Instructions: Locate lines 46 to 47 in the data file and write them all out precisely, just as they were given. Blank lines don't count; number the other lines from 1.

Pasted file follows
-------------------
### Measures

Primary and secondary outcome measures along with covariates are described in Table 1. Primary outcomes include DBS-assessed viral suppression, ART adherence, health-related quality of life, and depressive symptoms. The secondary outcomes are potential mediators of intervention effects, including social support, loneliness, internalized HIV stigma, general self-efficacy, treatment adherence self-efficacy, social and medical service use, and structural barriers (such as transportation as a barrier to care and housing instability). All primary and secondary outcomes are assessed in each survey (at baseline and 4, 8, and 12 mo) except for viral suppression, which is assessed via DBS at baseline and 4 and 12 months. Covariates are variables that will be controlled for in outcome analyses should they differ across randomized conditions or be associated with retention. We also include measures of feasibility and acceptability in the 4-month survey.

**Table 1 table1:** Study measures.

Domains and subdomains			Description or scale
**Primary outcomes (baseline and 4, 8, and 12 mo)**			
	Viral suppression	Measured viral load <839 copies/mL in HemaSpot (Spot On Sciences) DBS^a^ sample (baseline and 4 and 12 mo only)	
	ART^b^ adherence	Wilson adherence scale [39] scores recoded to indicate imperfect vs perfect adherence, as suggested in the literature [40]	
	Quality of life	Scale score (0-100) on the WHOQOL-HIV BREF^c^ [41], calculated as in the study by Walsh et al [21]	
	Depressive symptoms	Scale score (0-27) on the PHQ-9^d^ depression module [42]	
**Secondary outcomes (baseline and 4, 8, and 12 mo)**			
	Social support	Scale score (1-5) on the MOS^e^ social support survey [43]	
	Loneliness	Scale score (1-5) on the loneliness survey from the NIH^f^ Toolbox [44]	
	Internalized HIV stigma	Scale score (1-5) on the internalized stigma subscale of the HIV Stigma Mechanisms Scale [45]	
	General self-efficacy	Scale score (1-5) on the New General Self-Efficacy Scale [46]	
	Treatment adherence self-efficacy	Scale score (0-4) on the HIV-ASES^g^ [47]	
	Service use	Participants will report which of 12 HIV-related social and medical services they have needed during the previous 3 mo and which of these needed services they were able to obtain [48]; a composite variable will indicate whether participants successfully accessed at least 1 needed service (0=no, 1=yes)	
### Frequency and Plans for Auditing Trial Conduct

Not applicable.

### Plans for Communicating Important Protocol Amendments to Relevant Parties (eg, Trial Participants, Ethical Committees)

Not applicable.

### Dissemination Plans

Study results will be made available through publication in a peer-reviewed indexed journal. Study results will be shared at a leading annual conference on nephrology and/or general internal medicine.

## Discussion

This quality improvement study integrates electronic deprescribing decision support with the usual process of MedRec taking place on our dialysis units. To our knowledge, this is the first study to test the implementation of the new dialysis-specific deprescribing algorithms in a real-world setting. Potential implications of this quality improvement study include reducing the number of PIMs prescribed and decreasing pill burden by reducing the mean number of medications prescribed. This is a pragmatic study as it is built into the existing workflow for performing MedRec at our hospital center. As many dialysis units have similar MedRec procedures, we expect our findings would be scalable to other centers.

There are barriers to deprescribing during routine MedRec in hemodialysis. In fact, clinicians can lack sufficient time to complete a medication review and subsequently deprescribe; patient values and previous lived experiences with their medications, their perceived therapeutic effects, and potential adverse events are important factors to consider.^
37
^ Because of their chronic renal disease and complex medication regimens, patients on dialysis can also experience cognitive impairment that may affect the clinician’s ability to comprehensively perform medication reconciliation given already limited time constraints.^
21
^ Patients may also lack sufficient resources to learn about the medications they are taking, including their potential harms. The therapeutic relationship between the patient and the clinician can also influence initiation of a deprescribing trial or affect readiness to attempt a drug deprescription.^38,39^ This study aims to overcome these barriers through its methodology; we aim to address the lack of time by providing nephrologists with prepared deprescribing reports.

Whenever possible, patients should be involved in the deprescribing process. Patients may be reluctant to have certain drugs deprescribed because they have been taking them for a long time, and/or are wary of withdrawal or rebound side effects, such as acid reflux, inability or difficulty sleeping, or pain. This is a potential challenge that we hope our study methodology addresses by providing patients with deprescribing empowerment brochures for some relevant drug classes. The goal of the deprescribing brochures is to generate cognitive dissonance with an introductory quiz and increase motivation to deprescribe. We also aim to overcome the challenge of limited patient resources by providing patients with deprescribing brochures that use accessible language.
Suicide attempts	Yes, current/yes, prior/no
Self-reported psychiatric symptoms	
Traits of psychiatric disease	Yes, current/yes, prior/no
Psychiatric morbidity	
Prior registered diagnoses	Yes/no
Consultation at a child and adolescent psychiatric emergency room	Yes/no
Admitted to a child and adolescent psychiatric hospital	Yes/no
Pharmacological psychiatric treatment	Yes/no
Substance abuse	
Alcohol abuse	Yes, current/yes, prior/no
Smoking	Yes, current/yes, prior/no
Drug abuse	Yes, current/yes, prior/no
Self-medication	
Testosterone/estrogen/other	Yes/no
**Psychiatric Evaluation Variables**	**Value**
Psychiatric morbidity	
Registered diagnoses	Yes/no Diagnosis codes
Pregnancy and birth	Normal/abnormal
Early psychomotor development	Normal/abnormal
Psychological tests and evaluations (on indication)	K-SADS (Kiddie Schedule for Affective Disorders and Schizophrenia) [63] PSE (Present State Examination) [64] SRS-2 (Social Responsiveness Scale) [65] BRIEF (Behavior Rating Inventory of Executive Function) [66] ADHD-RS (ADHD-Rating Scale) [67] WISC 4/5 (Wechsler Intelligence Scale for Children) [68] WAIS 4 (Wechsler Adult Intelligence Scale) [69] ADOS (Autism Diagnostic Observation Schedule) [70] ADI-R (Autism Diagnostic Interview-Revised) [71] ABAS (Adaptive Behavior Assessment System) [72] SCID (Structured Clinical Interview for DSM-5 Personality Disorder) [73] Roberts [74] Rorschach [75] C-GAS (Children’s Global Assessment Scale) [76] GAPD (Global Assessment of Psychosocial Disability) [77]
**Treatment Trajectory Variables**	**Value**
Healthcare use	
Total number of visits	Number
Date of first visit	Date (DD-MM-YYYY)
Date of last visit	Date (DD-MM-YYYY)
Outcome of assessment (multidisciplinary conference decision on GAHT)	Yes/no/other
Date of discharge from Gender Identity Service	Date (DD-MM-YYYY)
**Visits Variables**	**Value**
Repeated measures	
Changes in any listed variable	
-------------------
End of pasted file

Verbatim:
Psychiatric morbidity	
Registered diagnoses	Yes/no Diagnosis codes